The EU's competition chief has said Google might have violated antitrust rules, possibly kicking off a legal battle. It's not the first time the US tech company has run afoul of Brussels.
EU Antitrust Commissioner Margrethe Vestager said Wednesday that the EU would expand its legal battle against Google after a year-long investigation found evidence the company was violating competition rules.
"A competitive mobile internet sector is increasingly important for consumers and businesses in Europe," Vestager said in a statement. "We believe that Google's behavior denied consumers a wider choice of mobile apps and services and stands in the way of innovation by other players."
Her comments came the same day the European Commission sent Google a statement of objections, accusing the American tech giant of blocking competition by limiting most mobile users to its Android operating system, which runs on around 80 percent of smartphones in Europe.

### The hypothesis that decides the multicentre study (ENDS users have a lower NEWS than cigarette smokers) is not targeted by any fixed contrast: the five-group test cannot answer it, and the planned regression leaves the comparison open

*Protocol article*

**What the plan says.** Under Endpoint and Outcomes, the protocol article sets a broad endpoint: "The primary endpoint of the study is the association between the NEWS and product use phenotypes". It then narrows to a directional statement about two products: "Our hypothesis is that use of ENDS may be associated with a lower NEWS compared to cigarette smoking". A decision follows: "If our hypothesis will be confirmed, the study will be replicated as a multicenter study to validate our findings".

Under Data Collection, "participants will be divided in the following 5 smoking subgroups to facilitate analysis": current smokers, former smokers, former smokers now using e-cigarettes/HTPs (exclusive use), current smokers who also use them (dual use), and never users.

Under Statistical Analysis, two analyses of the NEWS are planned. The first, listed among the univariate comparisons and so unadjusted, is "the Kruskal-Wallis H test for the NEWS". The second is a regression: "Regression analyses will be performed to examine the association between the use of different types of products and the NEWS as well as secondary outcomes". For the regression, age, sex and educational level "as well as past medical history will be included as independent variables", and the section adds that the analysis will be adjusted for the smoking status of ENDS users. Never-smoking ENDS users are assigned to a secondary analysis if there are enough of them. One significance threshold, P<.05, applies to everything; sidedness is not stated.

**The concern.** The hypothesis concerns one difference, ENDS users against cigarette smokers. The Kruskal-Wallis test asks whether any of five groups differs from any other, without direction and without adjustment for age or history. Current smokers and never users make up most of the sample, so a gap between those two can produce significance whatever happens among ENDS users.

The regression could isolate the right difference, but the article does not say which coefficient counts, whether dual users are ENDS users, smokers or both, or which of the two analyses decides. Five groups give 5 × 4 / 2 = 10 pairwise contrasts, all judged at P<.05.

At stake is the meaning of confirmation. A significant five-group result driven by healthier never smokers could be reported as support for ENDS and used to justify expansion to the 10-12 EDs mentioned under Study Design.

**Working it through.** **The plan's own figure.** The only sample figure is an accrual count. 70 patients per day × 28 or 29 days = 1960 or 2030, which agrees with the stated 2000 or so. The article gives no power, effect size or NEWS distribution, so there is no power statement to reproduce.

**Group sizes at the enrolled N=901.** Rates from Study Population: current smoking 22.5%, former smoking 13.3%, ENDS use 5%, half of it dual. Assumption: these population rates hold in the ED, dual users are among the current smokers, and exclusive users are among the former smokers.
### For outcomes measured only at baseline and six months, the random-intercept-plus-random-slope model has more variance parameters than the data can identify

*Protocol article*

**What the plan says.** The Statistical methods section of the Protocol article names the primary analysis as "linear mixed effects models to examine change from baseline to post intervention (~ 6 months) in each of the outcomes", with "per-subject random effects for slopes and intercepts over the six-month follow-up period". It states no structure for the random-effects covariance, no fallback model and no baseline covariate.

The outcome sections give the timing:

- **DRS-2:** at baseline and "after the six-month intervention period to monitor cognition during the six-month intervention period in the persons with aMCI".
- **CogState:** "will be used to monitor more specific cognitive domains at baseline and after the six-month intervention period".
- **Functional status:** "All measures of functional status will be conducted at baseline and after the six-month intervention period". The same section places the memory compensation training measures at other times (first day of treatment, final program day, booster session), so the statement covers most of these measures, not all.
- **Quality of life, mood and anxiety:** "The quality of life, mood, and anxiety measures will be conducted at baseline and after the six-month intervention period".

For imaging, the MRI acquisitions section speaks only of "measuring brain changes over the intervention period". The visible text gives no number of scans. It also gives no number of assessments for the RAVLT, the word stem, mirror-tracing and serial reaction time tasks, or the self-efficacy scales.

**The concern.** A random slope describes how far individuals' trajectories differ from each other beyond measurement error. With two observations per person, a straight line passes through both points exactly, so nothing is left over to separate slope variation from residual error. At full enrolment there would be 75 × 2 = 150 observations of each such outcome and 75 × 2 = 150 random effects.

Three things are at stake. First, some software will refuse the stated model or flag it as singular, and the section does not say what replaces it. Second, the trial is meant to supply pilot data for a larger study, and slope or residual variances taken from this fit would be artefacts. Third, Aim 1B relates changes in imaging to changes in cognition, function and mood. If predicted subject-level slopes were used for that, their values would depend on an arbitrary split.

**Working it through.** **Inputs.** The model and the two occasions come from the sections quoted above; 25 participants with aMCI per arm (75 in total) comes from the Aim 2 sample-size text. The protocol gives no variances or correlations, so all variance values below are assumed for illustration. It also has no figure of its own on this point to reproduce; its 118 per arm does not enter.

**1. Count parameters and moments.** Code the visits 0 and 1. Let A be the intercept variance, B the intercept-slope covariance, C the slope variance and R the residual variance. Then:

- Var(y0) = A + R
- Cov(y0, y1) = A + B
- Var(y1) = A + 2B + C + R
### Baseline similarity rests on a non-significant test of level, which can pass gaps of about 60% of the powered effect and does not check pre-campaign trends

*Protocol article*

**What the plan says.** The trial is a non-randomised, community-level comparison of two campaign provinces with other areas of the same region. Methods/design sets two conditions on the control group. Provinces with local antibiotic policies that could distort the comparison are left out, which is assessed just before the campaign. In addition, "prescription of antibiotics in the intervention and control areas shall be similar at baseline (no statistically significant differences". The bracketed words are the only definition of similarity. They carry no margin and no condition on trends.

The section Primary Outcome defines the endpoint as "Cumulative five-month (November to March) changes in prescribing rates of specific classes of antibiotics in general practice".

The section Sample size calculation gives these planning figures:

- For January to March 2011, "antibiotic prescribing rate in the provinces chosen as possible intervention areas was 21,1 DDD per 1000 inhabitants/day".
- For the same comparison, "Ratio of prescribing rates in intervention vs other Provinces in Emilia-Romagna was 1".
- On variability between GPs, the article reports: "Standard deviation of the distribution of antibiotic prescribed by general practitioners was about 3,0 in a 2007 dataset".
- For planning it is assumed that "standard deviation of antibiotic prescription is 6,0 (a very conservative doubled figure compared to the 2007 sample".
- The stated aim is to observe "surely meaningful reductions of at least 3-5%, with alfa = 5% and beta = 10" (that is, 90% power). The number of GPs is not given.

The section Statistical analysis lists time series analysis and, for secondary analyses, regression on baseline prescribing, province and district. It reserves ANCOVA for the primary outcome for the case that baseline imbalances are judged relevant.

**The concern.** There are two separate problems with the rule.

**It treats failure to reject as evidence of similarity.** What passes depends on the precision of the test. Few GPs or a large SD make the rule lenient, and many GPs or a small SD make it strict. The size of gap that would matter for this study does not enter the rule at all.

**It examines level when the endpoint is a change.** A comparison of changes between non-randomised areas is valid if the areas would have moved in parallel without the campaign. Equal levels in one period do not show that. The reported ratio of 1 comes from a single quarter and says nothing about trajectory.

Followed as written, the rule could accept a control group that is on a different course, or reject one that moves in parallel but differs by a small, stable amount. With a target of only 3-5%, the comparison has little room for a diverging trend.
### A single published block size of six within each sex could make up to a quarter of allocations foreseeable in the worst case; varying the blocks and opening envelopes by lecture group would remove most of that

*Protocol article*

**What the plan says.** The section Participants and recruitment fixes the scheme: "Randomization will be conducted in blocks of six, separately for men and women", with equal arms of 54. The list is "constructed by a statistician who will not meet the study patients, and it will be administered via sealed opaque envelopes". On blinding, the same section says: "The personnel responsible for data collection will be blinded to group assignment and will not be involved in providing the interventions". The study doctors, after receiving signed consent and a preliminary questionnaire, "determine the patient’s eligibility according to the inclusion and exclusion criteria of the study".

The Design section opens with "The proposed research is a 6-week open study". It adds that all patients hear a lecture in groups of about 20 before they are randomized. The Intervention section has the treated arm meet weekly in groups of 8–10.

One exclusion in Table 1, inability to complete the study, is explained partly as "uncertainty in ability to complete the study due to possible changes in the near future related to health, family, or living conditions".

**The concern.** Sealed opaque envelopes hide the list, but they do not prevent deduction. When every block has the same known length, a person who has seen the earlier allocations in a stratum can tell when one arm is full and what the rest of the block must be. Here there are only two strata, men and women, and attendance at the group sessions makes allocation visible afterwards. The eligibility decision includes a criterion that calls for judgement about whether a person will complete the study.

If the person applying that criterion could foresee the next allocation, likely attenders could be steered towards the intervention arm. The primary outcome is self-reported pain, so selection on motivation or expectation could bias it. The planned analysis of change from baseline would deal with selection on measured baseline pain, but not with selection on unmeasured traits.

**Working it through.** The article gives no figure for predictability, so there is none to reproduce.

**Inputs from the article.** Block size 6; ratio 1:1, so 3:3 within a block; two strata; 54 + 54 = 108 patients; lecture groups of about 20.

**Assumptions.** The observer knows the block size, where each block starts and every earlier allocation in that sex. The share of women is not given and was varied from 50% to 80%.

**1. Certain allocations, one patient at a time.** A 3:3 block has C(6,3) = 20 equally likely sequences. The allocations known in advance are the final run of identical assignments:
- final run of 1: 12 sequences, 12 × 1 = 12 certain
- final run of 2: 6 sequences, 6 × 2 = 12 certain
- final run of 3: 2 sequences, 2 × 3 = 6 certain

The commission says Google violated antitrust rules by requiring mobile manufacturers to pre-install programs like Google Search and Chrome in order to license Google apps. The company is also accused of preventing manufacturers from selling devices with competing operating systems.
This is the second battle the EU has taken up with Google over the past several years. In another case that has dragged on since 2010, the commission accused the company of eliminating competition by promoting its own online shopping services within search engine results.
In January, Vestager also said she would launch an investigation into a much-touted tax deal between Google and the UK's government.
blc/jbh (Reuters, AP, AFP, dpa)